Pre-hung door installed in bathroom. Room Remodel:

Installing A Pre-Hung Door

In This Article:

Shims are tacked onto the hinge-side framing to create a plumb surface, and the door is set in place and fastened.

Related Articles:
Skill Level: 3 (Intermediate) Time Taken: 1 Hour

By , Editor


Installing this custom-made pre-hung interior door is not any different from installing a store-bought pre-hung door. That was the intention behind the article on Custom Hanging A Door... avoid the traditional  headaches of trying to align hinges while holding a heavy door in the vertical position.

This is the rough opening. We first put a 4' level against the side framing studs to see how far out-of-plumb they were. The left side was about 1/4" off. 

Out-of-plumb door openings are so common in house construction, one must assume the worst when planning this type of project.


The assembled custom-pre-hung door.


On the left jamb (the hinged side in this case), the bottom was too far inward. This became our starting point... the worst-case point on the hinged jamb.

We tacked two thin strips of shims to the jamb. (Two strips because when they are laid out in opposing directions, the net result is a parallel shim.

If the framing lumber had been twisted, (See another door installation article for this example) we would have arranged multiple shims in some other fashion to create a bearing surface that was perpendicular to the walls.


Then, we added another pair of shims halfway up (close enough that the 4' level would reach) and adjusted them until the level was perfectly plumb.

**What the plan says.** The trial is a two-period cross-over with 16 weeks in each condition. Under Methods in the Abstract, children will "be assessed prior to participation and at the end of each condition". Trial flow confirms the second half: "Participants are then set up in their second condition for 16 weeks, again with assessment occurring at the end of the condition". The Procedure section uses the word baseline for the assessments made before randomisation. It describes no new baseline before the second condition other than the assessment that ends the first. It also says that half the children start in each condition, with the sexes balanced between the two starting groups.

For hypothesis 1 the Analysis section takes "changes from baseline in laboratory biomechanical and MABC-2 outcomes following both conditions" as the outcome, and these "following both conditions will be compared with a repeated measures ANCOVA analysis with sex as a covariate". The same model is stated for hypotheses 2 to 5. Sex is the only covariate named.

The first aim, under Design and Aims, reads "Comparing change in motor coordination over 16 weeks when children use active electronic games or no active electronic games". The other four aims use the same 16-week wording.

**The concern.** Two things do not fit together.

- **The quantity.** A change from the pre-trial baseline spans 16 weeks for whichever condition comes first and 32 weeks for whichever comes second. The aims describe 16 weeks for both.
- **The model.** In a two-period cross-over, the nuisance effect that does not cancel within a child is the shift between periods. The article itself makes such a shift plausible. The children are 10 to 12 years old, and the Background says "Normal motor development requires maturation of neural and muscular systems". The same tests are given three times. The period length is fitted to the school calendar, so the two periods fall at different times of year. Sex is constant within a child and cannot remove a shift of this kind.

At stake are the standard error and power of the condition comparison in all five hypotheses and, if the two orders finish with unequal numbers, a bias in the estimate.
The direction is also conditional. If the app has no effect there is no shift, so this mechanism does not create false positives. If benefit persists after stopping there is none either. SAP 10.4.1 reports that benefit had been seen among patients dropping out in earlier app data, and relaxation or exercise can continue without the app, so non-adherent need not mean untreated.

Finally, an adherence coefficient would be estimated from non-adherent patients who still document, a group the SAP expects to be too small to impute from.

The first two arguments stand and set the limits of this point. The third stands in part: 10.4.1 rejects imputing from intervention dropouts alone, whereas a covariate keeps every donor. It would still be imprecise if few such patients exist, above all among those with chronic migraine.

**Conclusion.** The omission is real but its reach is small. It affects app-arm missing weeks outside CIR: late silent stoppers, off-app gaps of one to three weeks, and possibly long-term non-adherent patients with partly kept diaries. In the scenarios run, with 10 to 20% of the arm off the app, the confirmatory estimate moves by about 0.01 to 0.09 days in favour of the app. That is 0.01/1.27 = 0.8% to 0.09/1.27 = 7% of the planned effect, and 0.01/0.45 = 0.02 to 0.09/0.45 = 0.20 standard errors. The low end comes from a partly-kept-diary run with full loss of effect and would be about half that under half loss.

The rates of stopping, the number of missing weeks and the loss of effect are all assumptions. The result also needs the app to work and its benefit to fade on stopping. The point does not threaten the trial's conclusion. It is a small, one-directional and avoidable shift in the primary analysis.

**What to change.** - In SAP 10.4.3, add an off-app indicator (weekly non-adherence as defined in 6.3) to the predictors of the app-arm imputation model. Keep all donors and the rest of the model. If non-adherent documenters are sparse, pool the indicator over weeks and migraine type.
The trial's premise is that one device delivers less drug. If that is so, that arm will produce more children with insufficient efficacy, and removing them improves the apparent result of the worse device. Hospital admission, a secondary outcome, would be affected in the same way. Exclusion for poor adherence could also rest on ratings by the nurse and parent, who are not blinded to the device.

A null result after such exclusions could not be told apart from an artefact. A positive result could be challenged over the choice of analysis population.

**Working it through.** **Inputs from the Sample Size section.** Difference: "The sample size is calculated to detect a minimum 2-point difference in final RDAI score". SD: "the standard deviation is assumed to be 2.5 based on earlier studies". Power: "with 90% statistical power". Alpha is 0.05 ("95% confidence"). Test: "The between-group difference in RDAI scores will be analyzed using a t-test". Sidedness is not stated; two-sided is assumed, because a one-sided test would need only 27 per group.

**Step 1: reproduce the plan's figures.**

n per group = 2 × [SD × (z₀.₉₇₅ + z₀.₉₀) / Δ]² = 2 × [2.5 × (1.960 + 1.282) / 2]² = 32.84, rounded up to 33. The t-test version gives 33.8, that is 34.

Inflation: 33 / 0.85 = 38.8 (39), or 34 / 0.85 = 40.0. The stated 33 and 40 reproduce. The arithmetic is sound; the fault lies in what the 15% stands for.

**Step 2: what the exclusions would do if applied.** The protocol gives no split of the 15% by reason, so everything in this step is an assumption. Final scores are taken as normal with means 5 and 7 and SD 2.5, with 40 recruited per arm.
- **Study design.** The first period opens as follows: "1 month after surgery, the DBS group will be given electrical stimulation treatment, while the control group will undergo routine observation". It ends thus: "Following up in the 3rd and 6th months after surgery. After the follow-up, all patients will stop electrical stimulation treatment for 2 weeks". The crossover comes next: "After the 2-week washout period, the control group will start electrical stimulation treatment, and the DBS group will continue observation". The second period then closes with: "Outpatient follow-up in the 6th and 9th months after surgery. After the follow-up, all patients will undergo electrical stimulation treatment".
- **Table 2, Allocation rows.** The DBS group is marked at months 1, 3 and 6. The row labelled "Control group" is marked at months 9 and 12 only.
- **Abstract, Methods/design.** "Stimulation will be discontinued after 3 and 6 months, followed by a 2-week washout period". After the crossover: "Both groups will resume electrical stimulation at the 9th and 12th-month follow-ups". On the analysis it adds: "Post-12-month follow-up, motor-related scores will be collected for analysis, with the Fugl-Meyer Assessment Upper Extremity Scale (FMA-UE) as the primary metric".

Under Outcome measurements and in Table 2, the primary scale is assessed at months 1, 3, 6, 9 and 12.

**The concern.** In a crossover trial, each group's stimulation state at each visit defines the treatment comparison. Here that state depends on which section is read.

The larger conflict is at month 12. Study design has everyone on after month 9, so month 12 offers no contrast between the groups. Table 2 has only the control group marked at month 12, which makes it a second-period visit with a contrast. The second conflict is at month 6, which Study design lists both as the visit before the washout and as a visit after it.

Then another set of shims was added at the top.

Some professional carpenters use extra-long levels, 6' or sometimes 6'-4", to lay out these shims. An extra-long level certainly makes the work quicker, and less prone to error, but we would not use such a level often enough to justify it's price. 

The door was set in place.  (Having a helper hold the door in place is a good idea.)


On the other side, the gap at the top was uneven. This was caused by the floor being slightly sloped.

We raised up the low side with a shim, until the top jamb was level.


On the other side, working on the hinged jamb... we adjusted the door position until it was plumb... and the jamb edges were reasonably aligned with the drywall surface. 

If the jamb edge sticks out too far at any point, it will complicate the installation of the trim. However, if the hinged jamb is not plumb, the door will swing on it's own and bang into things.


We drove in a 2" finish nail through the top shims. A pneumatic nailer helps because drives the nails so fast there is no chance of the jamb slipping out of place while the nail is driven. Movement of the wood can be a big problem when driving nails by hand.

While holding the door perfectly still, we drove one or two nails at the other mounting points (i.e. the shims).

At the striker side, we installed shims between the jamb and framing. Then we checked the jamb for plumb and made sure the door-to-stop-trim gap was uniform. Sometimes you can't get both things to cooperate, so a compromise has to be made.

If the gap is not uniform, the door will hit on the top (or bottom) first, and will be flexed as it is forced shut. Normally, if the hinged jamb is plumb, the striker jamb will automatically have a uniform gap as it is plumbed, unless the door is skewed (twisted). 


We nailed the striker jamb in place, and removed the temporary sticks that held the pre-hung door together. (The door cannot be opened until those sticks are removed.) Nailing a pre-hung door to the framing.


The final step was to cut off the shims with a knife.


The completed door installation. After this point the door was removed (by driving out the hinge pins) and given a coat of oil-based primer and latex semi-gloss paint. 

The next step: Installing the door knob.



Tools Used:

  • 4' Level
  • 2' Level
  • Pneumatic Finish Nailer
  • Nail Set
  • Knife

Materials Used:

  • Pre-Hung Door
  • Shims
  • Nails


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Copyright © 2000, 2003

Written August 6, 2000
Reformatted June 9, 2003